Fig. 5.

Early migrating neural crest cells, but not later migrating cells,can reorient and reverse their initial direction of movement. (A-C) Single neural crest cells tracked in teal and red, were able to reverse their original direction through the rostral sclerotome and populate a different structure than that they were originally headed toward. (D) Summary of their pathways are shown using vector diagrams. (E-H) Cells tracked in yellow and pink try to reverse their direction but are forced back in their original direction. (F) Vector diagrams show seven individually tracked cells that were unable to reverse their migration direction. Scale bar: 30 μm. D, dorsal;drg, dorsal root ganglia; sg, sympathetic ganglia; V, ventral.

Fig. 5.

Early migrating neural crest cells, but not later migrating cells,can reorient and reverse their initial direction of movement. (A-C) Single neural crest cells tracked in teal and red, were able to reverse their original direction through the rostral sclerotome and populate a different structure than that they were originally headed toward. (D) Summary of their pathways are shown using vector diagrams. (E-H) Cells tracked in yellow and pink try to reverse their direction but are forced back in their original direction. (F) Vector diagrams show seven individually tracked cells that were unable to reverse their migration direction. Scale bar: 30 μm. D, dorsal;drg, dorsal root ganglia; sg, sympathetic ganglia; V, ventral.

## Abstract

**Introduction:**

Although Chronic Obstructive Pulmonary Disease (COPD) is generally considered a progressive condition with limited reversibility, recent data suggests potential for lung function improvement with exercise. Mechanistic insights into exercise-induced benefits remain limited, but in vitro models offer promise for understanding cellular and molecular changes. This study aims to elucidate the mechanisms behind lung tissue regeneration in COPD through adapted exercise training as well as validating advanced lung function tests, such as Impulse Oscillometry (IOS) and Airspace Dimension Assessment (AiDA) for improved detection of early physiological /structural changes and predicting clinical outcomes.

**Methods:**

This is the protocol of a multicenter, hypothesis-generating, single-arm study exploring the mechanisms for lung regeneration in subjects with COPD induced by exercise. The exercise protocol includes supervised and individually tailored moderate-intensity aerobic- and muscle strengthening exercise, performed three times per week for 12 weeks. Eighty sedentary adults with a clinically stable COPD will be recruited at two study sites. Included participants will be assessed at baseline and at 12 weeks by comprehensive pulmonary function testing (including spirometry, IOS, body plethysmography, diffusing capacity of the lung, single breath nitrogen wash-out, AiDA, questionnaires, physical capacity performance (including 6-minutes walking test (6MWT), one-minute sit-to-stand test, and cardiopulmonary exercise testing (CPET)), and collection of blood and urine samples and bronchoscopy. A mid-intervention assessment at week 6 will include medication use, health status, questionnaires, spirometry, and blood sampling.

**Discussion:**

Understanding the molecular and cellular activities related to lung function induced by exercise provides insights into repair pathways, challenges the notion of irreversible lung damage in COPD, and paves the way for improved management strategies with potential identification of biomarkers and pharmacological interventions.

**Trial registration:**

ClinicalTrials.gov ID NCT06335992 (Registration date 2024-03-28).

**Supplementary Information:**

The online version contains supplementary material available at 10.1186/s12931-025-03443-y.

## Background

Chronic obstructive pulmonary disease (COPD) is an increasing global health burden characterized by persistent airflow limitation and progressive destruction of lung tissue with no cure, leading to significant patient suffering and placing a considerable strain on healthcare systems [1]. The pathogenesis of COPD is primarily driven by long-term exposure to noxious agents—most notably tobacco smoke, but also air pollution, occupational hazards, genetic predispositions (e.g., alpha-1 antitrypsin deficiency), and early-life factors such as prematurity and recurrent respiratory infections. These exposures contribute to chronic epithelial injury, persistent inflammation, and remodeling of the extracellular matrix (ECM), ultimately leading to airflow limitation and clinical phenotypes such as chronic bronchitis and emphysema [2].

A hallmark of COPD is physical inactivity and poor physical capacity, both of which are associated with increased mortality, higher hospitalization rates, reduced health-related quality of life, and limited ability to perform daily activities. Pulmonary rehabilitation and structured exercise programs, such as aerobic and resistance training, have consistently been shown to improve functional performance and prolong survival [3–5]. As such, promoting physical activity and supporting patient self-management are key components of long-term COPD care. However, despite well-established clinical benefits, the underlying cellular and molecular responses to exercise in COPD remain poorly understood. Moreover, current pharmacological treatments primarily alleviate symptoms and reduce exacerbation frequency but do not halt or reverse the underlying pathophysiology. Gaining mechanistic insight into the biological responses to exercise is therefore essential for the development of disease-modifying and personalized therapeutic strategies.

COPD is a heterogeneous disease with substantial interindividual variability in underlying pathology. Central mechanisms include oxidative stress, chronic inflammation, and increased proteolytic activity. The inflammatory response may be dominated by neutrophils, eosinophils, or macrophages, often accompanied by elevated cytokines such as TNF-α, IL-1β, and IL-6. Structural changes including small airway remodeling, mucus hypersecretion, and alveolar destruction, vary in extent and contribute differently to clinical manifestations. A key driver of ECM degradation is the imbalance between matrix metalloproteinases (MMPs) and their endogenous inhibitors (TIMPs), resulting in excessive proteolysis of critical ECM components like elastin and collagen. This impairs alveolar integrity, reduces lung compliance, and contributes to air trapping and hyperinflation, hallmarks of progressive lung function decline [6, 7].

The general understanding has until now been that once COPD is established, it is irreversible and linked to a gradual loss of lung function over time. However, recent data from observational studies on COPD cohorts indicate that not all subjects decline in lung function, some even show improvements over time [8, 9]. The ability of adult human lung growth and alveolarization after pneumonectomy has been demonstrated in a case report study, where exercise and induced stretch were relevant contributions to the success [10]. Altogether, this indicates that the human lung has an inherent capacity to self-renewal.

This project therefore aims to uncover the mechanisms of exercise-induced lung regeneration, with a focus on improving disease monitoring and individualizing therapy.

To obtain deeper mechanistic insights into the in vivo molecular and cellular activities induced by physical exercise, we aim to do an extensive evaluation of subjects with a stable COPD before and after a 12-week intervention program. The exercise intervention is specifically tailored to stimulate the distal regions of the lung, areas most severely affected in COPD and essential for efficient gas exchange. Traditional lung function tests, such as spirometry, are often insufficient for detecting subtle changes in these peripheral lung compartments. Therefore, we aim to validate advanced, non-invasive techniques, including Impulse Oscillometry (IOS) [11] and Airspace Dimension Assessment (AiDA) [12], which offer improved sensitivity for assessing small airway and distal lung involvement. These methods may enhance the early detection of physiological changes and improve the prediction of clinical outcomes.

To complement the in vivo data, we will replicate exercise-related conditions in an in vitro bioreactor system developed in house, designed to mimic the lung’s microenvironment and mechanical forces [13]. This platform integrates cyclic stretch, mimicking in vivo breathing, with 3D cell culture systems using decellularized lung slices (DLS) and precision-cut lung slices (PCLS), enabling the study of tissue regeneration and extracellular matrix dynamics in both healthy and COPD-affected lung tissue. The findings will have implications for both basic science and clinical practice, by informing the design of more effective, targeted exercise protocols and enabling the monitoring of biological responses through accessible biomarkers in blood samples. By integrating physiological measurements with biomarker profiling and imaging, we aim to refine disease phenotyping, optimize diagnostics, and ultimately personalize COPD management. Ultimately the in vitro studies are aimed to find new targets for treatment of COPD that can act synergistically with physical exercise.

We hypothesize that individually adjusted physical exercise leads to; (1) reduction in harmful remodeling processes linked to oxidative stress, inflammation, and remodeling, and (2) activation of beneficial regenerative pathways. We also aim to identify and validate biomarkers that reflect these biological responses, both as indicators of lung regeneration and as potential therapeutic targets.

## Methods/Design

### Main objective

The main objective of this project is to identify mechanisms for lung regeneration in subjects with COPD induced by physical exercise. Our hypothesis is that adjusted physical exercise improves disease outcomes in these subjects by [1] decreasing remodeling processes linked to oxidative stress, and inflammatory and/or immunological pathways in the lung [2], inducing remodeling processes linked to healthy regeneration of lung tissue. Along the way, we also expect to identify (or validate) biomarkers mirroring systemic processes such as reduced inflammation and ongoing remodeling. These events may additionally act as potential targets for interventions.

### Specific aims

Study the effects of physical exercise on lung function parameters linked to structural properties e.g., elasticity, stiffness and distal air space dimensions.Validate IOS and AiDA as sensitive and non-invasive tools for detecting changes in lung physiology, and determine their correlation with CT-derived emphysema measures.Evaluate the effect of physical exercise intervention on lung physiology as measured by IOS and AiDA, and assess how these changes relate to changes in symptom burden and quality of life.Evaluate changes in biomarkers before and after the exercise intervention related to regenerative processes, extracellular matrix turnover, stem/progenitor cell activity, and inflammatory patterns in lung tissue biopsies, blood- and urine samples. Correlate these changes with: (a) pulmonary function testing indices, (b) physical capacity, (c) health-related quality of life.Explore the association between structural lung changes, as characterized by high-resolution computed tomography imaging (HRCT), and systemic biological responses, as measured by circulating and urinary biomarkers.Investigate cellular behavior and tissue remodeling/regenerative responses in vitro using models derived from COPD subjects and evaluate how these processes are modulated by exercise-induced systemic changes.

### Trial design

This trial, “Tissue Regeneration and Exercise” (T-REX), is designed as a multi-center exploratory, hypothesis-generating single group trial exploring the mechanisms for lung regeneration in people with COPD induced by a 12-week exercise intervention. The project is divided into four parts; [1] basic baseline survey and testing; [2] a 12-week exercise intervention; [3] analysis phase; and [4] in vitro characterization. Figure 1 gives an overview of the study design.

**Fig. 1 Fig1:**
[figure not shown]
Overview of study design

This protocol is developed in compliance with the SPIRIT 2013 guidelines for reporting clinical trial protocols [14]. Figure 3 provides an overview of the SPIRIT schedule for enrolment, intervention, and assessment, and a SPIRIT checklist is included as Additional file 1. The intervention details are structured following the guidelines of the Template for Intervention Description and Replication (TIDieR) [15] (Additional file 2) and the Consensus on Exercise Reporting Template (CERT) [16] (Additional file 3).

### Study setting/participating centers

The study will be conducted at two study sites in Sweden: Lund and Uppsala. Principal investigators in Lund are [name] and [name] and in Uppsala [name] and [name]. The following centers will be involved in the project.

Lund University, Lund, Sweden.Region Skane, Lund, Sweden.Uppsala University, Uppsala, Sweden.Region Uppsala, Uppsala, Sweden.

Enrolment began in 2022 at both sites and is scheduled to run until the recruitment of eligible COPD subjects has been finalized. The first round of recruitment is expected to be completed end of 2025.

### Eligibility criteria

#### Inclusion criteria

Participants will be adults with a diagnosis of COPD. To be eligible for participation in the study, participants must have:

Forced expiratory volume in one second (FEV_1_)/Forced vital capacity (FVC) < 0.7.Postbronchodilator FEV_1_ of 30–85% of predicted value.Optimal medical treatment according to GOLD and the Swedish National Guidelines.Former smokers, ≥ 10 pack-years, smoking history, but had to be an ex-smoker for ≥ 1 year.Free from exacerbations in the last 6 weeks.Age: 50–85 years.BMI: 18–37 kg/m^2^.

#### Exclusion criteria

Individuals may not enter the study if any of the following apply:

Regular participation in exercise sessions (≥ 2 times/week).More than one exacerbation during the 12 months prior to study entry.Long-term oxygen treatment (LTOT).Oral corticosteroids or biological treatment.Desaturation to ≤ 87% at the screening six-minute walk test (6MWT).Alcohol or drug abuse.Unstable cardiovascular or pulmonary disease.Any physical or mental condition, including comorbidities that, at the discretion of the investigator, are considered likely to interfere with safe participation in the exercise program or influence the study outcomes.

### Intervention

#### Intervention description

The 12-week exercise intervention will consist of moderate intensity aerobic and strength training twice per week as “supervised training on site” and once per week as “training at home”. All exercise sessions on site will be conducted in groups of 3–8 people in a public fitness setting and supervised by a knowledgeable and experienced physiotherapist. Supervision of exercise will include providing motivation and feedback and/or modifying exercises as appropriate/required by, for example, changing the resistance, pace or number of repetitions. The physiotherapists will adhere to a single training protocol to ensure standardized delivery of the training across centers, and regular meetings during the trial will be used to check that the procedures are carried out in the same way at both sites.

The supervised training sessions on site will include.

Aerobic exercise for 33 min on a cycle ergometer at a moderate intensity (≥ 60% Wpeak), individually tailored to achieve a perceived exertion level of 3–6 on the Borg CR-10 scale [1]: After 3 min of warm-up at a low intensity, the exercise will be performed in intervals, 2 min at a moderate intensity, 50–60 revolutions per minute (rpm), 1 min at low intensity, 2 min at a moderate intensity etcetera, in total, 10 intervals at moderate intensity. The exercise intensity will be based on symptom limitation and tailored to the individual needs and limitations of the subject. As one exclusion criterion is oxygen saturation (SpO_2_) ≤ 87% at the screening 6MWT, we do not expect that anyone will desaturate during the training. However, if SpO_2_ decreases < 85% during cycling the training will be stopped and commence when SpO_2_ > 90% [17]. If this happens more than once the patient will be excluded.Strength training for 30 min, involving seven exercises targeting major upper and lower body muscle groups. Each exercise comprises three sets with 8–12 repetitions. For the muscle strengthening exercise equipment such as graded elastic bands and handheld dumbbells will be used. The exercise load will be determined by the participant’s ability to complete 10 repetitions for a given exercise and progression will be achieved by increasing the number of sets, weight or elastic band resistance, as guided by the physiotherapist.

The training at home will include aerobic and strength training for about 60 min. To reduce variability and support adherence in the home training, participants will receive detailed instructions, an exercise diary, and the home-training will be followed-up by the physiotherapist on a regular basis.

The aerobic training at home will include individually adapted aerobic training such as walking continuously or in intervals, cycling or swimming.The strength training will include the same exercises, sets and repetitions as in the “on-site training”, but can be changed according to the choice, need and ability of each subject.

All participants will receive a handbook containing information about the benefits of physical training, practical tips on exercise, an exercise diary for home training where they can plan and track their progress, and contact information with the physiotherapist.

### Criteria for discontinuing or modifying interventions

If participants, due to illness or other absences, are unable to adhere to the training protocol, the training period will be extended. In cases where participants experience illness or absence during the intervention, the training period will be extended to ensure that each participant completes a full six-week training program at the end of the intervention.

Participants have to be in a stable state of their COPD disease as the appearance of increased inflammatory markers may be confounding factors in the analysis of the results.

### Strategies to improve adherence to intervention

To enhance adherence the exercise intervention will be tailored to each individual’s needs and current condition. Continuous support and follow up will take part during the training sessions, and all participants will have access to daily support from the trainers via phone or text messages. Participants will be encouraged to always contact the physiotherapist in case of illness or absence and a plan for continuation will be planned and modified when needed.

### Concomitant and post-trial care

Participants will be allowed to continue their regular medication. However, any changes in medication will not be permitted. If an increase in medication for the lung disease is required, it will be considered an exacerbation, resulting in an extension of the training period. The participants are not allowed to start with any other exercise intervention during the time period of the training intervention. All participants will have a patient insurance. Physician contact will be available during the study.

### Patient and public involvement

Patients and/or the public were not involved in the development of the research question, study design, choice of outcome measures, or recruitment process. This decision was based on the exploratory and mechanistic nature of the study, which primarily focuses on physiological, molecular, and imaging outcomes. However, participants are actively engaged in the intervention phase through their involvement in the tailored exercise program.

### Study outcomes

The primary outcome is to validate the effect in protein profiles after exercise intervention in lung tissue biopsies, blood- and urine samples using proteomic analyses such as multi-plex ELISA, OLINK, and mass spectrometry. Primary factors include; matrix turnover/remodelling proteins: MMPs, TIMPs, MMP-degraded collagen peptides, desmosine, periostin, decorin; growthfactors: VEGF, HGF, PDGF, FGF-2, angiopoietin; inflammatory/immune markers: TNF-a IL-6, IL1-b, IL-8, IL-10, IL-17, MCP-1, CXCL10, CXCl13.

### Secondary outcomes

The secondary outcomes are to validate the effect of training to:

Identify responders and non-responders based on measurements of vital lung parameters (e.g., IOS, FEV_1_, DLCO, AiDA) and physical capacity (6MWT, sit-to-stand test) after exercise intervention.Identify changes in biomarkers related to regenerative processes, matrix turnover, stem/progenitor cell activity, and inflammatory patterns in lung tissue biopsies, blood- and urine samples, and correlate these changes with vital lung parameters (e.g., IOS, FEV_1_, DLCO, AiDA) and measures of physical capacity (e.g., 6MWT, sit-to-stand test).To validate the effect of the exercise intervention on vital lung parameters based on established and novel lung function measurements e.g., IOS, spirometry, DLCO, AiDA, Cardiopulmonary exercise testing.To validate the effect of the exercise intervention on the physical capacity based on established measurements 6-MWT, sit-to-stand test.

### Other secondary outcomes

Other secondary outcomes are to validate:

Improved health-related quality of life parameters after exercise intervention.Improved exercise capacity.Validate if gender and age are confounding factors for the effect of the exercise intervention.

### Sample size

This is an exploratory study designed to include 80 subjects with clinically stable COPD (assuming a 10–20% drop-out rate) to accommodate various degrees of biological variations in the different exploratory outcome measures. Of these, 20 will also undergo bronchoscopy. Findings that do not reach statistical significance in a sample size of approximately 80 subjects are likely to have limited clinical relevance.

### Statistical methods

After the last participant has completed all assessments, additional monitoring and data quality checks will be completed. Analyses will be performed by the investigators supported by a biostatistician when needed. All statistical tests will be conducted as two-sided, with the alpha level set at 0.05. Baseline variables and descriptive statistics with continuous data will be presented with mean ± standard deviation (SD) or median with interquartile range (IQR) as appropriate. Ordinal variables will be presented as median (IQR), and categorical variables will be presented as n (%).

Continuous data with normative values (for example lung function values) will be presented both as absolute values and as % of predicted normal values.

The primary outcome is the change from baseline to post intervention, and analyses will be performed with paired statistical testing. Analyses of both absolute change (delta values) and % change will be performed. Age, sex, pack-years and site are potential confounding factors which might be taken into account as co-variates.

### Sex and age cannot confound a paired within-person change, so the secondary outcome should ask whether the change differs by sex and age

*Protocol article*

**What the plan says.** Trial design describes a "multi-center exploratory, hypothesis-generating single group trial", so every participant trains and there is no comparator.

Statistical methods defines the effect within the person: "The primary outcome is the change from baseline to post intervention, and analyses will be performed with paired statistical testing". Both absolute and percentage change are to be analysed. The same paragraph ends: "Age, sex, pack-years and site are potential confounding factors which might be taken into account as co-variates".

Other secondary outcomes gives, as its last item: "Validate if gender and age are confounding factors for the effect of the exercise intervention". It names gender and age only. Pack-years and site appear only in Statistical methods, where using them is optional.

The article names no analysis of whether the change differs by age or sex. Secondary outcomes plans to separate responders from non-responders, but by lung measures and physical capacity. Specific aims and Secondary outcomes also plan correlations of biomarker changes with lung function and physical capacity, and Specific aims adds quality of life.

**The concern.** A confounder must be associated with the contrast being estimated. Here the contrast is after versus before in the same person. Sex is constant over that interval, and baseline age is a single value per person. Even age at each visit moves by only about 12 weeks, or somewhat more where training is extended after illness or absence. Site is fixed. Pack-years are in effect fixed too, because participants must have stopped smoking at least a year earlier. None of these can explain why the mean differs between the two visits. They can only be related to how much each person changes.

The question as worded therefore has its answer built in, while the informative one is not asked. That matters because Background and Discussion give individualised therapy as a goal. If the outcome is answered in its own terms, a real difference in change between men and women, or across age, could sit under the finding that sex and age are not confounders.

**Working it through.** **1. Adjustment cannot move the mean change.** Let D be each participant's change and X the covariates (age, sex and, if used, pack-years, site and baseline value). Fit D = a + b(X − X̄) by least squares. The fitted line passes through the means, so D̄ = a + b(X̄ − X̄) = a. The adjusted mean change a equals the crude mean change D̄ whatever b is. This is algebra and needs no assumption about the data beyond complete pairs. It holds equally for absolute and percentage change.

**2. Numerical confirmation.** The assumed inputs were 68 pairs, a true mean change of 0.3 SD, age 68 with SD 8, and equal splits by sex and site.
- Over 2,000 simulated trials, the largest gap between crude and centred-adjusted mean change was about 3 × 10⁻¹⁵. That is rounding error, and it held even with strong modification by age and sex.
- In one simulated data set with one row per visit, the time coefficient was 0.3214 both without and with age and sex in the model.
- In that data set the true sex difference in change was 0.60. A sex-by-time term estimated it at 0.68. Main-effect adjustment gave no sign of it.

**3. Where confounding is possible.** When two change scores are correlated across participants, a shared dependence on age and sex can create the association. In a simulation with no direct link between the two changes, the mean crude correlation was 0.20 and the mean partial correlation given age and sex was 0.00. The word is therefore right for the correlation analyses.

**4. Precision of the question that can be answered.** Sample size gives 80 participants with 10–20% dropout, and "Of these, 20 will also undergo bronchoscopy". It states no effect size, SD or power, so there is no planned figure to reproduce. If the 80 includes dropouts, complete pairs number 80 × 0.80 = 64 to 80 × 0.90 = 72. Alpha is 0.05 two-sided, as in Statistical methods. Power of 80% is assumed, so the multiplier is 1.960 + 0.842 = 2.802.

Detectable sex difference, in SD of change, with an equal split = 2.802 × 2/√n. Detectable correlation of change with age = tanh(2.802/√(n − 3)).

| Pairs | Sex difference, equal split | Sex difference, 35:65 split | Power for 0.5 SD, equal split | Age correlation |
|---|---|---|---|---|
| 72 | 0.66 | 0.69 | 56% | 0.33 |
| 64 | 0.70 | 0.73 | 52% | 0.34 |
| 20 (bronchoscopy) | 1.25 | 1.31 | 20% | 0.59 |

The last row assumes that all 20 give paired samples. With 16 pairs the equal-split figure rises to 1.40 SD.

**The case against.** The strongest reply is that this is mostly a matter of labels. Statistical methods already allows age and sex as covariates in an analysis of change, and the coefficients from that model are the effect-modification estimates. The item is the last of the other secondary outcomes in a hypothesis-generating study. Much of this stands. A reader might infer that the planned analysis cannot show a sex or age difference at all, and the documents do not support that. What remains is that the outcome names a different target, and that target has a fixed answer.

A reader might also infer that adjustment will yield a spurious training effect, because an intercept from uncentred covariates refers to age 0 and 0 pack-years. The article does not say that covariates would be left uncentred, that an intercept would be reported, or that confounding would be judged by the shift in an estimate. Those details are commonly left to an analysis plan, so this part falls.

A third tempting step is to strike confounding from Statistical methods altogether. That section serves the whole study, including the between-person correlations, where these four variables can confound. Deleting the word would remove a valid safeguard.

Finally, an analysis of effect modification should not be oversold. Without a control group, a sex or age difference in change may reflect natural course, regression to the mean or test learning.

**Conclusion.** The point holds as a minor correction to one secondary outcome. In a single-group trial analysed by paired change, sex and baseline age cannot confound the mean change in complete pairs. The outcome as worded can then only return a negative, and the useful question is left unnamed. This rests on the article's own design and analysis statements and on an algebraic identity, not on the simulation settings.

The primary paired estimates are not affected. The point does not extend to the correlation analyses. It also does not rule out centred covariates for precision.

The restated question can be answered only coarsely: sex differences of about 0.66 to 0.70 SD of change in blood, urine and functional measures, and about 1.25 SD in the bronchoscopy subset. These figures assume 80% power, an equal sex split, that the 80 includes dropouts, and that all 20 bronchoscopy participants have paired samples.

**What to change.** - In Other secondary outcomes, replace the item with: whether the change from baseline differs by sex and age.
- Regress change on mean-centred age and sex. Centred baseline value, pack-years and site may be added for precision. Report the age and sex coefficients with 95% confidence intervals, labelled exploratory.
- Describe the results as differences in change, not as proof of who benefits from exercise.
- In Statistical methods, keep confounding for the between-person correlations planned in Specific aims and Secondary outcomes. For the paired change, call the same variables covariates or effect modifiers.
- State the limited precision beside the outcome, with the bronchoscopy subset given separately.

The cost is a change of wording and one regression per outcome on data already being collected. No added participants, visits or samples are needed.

Cells that exhibited this reorientation behavior first extended a filopodium in the opposite direction from which they had been migrating. Once that extension was established, the rest of the cell body moved in the same direction as this new extension. We observed cells that reoriented after these extensions were in contact with other GFP+ cells and cases where we could not determine whether a cell was contacted or not due to lack of GFP expression in the region contacted by the reorienting cell. The movement is analogous to that of a caterpillar inching along, in which the head crawls forward and the body then `catches up'. At later time points, when cells were incapable of reversing their trajectory, the same cellular behavior was initiated, i.e. extension of a filopodium in the reverse direction, followed by cell movement in that new direction. However, what then ensued was an extension of a new filopodium in the original direction of movement and the subsequent reorientation of the cell back toward its original destination. Interestingly,the speed of cell movement increased as cells resumed their original direction of movement.

Neural crest cells arrive adjacent to the dorsal aorta and disperse rostrally and caudally

After neural crest cells successfully traversed the somite, they dispersed along a thin corridor rostrally and caudally, bordered on one side by the ventral, outer, sclerotome edge and on the other side by the dorsal aorta,(Fig. 6A; see Movie 2 in the supplementary material). The spatial restriction of neural crest cells to the rostral sclerotome was maintained only until the cells approached the ventral edge of the sclerotome. Once through the sclerotome, neural crest cells deviated from the metameric pattern that dictated their migration through the somites and instead spread contiguously rostrally and caudally away from their axial level of origin. By tracking individual cells we found that crest cells could move at least two segments rostrally or caudally, in agreement with previously published analysis of static images (data not shown)(Yip, 1986). However, in previous studies, it was not determined how cells ended up at axial segments other than their site of origin: i.e, by moving along the neural tube (site of origin) or the dorsal aorta (target). While our imaging analysis did not focus on neural crest cell behavior while still in the neural tube, our studies clearly indicate extensive migration and reorganization of neural crest cells once they arrive alongside the dorsal aorta.